Clerk’s Office failure to comply with the law puts survivors of domestic violence and sexual assault at risk.
(Chicago, IL) July 31, 2020 — Legal Aid Chicago attorneys Benna Crawford and Miriam Hallbauer filed a complaint for mandamus against the Clerk of the Circuit Court on Thursday, July 30, 2020.
Since the beginning of the COVID-19 pandemic, Legal Aid Chicago has witnessed a dramatic increase in domestic violence coupled with a similarly dramatic decrease in resources available to survivors of domestic violence. In this landscape, the Clerk’s Office’s failure to meet its statutory duties, places survivors choosing to seek court protection at further risk.
Since the courts closed in March, the Clerk’s Office has failed to meet its legal duty to provide survivors with copies of their Orders of Protection (OPs) immediately after they were granted. They’ve also failed to send those orders to the Cook County Sheriff for entry into their Law Enforcement Agency Data System in a timely manner. Both of these actions are a crucial component to the life-saving protection such orders provide and are required by law.
It is critical for the Clerk’s office to transmit copies of OPs to the Sheriff’s office because if there is a violation of an order of protection, law enforcement cannot correctly respond if this documentation does not appear in their system. In the complaint filed on Thursday, Legal Aid Chicago cites a case where the Clerk’s Office took seven days to send an OP to the Sheriff. Had a 911 call been placed to report a violation during that week, the Sheriff would have had no proof that the order even existed and may have been unable to respond appropriately. Also, it took eight days for the Clerk to send the survivor a copy of the order, which meant that she would have nothing to show the Sheriff that she’d filed an order of protection.
“The most dangerous time for a survivor of abuse is when they try to leave.” Benna Crawford, Director of the Children and Families Practice Group, said. “The legal protections in protective orders become meaningless if neither they nor the police have the order. Clerk Brown must provide her front-line staff with the resources needed to comply with her duty to provide orders to survivors and law enforcement immediately.”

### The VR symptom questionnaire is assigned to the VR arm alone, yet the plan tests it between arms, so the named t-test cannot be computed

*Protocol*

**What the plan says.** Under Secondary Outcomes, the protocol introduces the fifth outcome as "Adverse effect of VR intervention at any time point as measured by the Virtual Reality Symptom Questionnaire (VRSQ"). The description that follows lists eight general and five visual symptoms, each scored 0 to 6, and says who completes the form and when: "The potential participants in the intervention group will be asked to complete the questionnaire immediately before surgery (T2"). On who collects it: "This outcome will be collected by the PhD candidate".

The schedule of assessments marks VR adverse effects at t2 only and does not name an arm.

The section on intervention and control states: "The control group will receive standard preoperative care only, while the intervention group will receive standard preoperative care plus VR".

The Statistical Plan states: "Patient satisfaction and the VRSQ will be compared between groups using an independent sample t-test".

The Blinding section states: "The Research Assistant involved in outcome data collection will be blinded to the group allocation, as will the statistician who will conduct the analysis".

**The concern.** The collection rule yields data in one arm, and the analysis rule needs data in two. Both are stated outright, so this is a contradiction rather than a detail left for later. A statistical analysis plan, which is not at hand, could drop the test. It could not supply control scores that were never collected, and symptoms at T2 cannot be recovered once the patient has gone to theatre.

This case is one example that reflects current administrative practices of the Clerk’s Office that are detrimental to the lives of survivors of domestic violence and abuse. Legal Aid Chicago’s family law team made repeated attempts to reconcile these issues with the Clerk’s Office before filing the complaint, but with no success. Hours and hours of staff time have been dedicated to getting copies of 40 orders that were submitted in the first three weeks of July. Letters and conversations have occurred between both offices, and promises of timely submission have been made, but orders are still currently missing.
Legal Aid Chicago works tirelessly to protect survivors of domestic violence and sexual assault from the systemic issues that create trauma and put their lives at additional risk. The hope is that the Clerk’s office takes steps to fix protocols and ensure that people no longer have to wade through institutional complexities of our legal system and still not receive the protection that they need and deserve.
Please see the attachment for the complaint filed.
Visit www.legalaidchicago.org for more information on our work and services.
Legal Aid Chicago, the lead organization on this proposal, seeks justice for people living in poverty. Through litigation and advocacy, our 150-person team of full-time lawyers and staff fight to secure individual rights to protection from abuse, economic stability, basic healthcare, fair working conditions, and access to affordable and safe housing. It is our vision that poverty will not impede justice. Our goal is for laws and legal systems to be open and equally effective for all who need their protection, especially those who experience unfair and disproportionately unjust treatment due to personal or community characteristics.
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Shannon Jones (She, Her, Hers)
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